The CDC also says that tickborne diseases can result in mild symptoms treatable at home to severe infections requiring hospitalization. Although easily treated with antibiotics, these diseases can be difficult for physicians to diagnose.
However, early recognition and treatment of the infection decreases the risk of serious complications. So see your doctor immediately if you have been bitten by a tick and are experiencing any of these symptoms.
Common Tick Misconceptions
While we know that we’ve rattled off quite a few facts about ticks, we also wanted to take a moment to share (and debunk) a few of the most common tick myths that we frequently hear. As important as it is to educate homeowners on tick facts, we find it equally important to discredit false information that is out there.
Ticks Fall From Trees Onto People
Just like we mentioned that ticks do not “jump” onto their host as many people mistakenly believe, they also don’t fall on them from up above. While it’s true that ticks can climb, they rarely go higher than tall grass or shrubs from which they can easily latch onto a host, like the leg of a dog or human walking by.
You’ll Feel a Bite
The opposite is actually true—you most likely will not feel a bite. That’s why it’s important to check your hair and clothing, your pets, and your children for ticks anytime that they are playing outside.
If You’ve been Bitten, Smother the Tick with a Harsh Liquid
There is so much bad information on the internet regarding how to address a tick that you find on your body. But many of these methods can do much more harm than good.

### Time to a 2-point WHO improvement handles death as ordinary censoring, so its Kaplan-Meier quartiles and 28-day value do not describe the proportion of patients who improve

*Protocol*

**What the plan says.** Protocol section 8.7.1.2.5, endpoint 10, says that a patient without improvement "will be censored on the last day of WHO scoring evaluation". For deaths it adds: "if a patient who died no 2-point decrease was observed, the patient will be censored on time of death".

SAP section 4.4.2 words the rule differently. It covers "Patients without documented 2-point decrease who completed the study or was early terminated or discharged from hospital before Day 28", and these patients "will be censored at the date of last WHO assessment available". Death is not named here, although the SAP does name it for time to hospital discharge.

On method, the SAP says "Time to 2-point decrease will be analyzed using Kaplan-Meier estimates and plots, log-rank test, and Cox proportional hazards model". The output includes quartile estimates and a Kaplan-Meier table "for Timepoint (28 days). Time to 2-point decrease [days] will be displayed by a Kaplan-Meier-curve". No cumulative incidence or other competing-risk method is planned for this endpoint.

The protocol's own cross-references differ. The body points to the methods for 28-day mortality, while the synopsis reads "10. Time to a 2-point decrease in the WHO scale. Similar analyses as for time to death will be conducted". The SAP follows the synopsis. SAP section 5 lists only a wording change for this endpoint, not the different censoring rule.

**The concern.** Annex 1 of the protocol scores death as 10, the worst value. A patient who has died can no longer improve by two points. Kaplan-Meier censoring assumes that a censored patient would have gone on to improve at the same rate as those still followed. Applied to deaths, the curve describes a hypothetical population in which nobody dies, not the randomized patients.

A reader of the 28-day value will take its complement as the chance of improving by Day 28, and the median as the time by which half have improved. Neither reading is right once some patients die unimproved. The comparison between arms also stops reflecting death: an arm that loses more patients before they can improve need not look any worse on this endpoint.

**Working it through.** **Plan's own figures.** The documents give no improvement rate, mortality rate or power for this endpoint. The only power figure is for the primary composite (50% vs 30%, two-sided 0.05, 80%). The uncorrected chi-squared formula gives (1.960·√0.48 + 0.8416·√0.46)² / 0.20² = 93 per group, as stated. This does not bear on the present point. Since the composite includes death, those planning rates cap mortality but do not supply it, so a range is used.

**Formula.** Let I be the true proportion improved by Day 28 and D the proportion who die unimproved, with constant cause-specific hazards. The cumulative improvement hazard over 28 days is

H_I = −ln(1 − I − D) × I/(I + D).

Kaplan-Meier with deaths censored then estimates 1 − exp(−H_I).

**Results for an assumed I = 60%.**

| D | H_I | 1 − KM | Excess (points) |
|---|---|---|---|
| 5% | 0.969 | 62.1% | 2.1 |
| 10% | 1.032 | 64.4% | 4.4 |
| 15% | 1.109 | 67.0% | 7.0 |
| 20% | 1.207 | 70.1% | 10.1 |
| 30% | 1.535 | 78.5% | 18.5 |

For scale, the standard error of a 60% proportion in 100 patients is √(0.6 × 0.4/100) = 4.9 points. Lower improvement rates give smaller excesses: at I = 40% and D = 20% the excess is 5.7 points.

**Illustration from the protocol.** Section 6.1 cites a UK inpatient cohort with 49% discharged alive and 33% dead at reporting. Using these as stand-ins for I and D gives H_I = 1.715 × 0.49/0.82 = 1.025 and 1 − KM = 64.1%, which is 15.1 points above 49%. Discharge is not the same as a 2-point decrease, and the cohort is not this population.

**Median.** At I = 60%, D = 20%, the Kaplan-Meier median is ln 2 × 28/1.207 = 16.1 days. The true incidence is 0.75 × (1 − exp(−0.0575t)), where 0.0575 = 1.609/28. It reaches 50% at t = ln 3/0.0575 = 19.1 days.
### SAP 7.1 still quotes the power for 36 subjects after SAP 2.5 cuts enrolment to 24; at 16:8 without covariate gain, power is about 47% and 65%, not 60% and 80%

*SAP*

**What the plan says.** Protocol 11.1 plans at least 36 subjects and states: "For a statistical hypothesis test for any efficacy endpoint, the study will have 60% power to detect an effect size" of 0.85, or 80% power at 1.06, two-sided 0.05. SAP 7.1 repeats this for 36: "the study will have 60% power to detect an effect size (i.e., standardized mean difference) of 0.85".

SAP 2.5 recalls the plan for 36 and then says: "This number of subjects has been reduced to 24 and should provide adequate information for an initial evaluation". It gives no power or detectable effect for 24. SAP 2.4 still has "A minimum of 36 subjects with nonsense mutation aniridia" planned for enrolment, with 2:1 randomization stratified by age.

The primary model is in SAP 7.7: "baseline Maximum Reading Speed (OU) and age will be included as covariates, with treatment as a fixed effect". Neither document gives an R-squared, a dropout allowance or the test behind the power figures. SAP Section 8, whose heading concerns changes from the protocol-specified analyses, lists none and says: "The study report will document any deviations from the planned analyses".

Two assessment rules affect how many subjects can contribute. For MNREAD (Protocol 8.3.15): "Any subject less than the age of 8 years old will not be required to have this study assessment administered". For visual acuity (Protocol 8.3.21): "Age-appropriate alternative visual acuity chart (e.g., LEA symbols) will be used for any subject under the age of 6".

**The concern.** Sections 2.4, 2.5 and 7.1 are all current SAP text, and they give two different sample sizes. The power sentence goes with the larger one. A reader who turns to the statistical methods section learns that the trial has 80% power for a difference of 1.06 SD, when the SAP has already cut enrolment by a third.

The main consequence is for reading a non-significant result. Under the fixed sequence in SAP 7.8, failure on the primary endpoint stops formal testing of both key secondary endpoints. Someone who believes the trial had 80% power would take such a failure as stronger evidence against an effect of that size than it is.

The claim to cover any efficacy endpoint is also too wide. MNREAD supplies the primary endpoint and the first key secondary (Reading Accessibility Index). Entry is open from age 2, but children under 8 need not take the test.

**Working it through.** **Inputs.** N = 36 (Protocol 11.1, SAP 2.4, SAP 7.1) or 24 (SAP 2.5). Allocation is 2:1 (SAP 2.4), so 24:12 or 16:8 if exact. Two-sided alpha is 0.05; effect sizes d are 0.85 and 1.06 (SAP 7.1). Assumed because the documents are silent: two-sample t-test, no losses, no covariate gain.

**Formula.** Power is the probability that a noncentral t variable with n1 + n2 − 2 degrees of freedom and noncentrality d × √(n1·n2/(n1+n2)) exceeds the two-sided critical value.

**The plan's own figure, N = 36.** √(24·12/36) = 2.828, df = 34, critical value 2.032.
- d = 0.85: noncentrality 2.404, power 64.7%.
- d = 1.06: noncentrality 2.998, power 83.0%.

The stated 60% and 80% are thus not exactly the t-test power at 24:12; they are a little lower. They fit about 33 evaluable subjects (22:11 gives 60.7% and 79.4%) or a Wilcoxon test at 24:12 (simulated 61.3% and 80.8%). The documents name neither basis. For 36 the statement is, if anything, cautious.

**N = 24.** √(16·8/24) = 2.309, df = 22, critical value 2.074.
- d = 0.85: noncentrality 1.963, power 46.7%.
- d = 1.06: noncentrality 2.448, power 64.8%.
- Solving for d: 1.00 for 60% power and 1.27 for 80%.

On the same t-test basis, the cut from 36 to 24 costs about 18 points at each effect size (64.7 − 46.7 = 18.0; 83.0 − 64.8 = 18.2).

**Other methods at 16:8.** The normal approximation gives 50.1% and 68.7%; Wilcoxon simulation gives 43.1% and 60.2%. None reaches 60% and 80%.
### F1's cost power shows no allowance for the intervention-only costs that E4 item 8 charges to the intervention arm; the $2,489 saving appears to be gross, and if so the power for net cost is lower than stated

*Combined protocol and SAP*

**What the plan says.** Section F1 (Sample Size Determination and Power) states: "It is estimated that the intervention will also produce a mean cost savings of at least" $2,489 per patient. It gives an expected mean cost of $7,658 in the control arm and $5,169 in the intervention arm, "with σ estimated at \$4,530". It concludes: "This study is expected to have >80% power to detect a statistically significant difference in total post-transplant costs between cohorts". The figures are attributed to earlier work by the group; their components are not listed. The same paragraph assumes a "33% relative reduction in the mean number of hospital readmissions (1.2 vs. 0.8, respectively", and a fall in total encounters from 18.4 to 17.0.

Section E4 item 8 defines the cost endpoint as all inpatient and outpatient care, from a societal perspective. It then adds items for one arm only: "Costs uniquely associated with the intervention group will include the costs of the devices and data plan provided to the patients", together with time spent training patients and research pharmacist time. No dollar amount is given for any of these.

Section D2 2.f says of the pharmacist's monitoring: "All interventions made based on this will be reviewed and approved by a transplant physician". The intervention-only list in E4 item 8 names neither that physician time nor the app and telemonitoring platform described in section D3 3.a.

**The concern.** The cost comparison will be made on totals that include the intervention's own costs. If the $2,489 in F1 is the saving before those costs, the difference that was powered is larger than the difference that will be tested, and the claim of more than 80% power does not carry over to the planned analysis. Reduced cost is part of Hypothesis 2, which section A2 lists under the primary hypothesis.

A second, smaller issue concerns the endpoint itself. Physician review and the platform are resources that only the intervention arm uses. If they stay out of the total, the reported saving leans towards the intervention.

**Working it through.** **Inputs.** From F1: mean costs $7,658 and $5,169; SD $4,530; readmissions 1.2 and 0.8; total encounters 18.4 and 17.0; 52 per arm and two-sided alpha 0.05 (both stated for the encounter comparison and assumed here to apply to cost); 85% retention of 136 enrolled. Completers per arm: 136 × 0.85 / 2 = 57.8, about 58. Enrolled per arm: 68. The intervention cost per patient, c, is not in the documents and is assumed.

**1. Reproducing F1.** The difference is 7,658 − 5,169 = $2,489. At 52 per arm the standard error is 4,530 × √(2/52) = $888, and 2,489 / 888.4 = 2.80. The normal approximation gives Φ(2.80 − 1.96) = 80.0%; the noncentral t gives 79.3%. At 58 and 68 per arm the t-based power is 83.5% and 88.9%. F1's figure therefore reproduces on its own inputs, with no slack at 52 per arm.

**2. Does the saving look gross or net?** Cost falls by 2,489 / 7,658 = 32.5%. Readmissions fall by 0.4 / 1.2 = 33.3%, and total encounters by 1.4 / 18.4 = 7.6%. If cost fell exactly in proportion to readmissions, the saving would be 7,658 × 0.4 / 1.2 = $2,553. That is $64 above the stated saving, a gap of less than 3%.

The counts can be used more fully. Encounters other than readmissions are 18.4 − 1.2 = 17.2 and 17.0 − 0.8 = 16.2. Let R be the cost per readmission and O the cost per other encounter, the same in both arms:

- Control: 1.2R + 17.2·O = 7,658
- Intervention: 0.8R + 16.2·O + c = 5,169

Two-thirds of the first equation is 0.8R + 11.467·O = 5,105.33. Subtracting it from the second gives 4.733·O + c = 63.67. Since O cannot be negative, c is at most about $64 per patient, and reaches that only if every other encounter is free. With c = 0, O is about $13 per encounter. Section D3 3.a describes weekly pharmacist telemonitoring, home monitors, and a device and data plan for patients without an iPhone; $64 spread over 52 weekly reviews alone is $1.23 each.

The CDC recommends using tweezers to grab hold of the tick as close to the skin as possible for safe removal.
Everyone With Lyme Disease Gets a Rash
While the bulls-eye rash is the most telltale sign of Lyme disease, not everyone gets this symptom. If you know you’ve been bitten by a tick and are experiencing any symptoms (rash or no rash), go to your doctor for possible testing.
Natural Tick Control for a Yard
With all of this information in mind, you understand that ticks are a danger that you need to control, but you may not be sure how. Though your experience in the past may have been that nothing works on these stubborn creatures, or maybe you didn’t feel safe putting harsh products in your yard, natural tick control for your lawn is finally an option. And, most importantly of all, we have found a professional-grade product that actually works.
The primary ingredient in our professional tick control product is cedar oil.
For ticks, cedar oil is known to block the pest’s scent receptors and disrupt its body systems. On contact, it will also dry up the tick, completely disintegrating young ticks and fatally wounding adults.
It’s an added benefit that the same product also works to control the mosquito population your property which is also both a nuisance and a potential danger.
Hiring Professional Tick Control in Ashburn, Aldie, or Leesburg, VA
When it comes to working with a tick control company, you obviously have a choice. We know that we’re not your only option. But we have found that we are a bit different from what other companies are offering.
The biggest difference is our use of a completely safe and totally organic product. Most tick control companies out there only use pesticides. But since so many of our clients have pets and children, this is an option they don’t want to consider. Of course, they don’t want to have to choose between a safe product and effectiveness, either.
Fortunately, you don’t have to make any compromises. At Rock Water Farm, our product is both safe and effective, giving our clients the best of both worlds. As a result, our natural tick control provides invaluable peace of mind. You can feel confident knowing that your family is being protected from these dangerous and unwanted pests.
If you’d like to discuss safely protecting your Ashburn, Aldie, or Leesburg, VA home from ticks, talk to an expert, choose a solution that rocks, and then get ready to take back control of your property.